Tuesday, June 12, 2012

Across Time Zones (Sandy)

We agreed to meet our friend at 3 p.m. to go for a walk and take some photos. I got down to the lobby at 2.55 according to my watch, handed my key to Reception, and noted that the clock on the lobby wall said about 2.50.

Our friend was waiting. She asked where Ms. Lee was, and I said it was still a few minutes before 3, according to my watch, and maybe even 8 or 10 minutes before 3, according to the clock in the lobby.

She looked at me. "You measure time in minutes?"

Yes.

That was one of the most interesting questions I have heard in a while. Certainly she knows that Vietnamese have "rubber time" and that Americans do not. Whether she was exposed to this time-in-minutes concept as a student or she came up with the idea herself doesn't matter.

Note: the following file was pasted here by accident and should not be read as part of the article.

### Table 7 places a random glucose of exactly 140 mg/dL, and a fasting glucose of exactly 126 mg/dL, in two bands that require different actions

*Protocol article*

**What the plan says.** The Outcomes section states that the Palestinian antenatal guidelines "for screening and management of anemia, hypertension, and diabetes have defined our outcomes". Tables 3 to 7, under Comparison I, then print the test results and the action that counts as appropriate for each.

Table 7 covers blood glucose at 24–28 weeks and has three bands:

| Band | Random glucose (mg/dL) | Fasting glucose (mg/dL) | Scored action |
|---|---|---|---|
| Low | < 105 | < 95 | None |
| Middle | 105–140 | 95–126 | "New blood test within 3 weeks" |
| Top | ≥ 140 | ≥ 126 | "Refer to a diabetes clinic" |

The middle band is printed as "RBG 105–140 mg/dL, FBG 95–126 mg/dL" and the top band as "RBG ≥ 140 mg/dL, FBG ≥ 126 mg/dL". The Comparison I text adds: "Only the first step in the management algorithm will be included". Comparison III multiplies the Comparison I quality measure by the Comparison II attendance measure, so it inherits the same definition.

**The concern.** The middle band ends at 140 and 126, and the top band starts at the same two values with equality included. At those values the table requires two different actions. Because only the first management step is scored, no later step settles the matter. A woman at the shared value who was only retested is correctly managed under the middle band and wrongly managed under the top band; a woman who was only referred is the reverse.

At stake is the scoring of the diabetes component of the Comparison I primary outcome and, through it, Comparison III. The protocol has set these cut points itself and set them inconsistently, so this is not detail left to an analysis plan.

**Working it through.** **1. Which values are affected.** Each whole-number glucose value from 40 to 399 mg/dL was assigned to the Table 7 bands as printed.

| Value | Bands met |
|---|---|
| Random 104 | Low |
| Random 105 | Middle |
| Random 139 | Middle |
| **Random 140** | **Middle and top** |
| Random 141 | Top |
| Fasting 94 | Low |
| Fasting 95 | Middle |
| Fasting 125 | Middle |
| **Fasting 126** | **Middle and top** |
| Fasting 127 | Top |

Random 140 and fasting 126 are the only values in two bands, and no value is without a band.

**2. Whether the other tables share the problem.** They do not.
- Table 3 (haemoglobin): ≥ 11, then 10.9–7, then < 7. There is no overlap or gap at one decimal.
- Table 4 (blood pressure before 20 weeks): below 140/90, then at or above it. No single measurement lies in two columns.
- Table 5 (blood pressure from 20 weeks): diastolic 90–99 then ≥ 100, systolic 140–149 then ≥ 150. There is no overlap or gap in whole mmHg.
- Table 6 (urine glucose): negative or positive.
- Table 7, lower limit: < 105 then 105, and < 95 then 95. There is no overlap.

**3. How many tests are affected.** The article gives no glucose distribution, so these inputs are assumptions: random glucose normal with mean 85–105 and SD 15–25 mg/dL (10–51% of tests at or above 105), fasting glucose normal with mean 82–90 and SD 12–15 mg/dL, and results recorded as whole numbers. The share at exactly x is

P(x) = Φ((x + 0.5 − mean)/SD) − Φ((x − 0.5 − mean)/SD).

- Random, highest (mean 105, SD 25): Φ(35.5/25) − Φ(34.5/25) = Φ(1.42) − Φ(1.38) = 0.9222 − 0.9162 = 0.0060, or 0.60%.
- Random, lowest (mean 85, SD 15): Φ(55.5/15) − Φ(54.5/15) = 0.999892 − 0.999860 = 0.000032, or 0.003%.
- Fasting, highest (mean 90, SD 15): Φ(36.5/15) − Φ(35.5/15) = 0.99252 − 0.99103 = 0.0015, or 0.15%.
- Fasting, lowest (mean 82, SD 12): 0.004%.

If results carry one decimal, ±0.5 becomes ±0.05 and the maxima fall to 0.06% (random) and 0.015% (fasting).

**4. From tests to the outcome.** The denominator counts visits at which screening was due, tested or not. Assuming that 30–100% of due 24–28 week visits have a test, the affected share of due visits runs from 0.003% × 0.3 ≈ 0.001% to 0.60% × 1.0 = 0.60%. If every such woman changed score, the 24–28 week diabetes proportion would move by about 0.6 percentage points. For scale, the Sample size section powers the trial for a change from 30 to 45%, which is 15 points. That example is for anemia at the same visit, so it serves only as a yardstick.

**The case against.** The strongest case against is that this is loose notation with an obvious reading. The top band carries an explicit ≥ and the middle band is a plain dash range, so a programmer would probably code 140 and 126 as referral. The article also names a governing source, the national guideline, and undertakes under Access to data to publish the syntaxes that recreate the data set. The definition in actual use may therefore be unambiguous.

And when I asked how Vietnamese measure time, she laughed.

Yes, we measure time in minutes. Tick tock. Sands in the hourglass. Fashion today, obsolete tomorrow. New friends become old friends; experience fades into memory. Memory fades -- or becomes more selective. Here today, gone tomorrow. You can't step in the same river -- the Mekong! -- twice. Time and space. Time zones. The wheel goes round and around. The odometer clicks over. 

On time, in time, out of time.

And so it will shortly be time to go home -- to check out, pay the cab driver for the one-way ride to the airport, check in at least 2 hours before the international flight, go through security and more security, and then fly east across at least 10 time zones to almost exactly the other side of the earth (although significantly more northerly). The flight will last over 24 hours but I will land on the same date that I took off from  the other side of the world.

Time flies and has flown again.

Hello. Goodbye.

And hello again.

Home.

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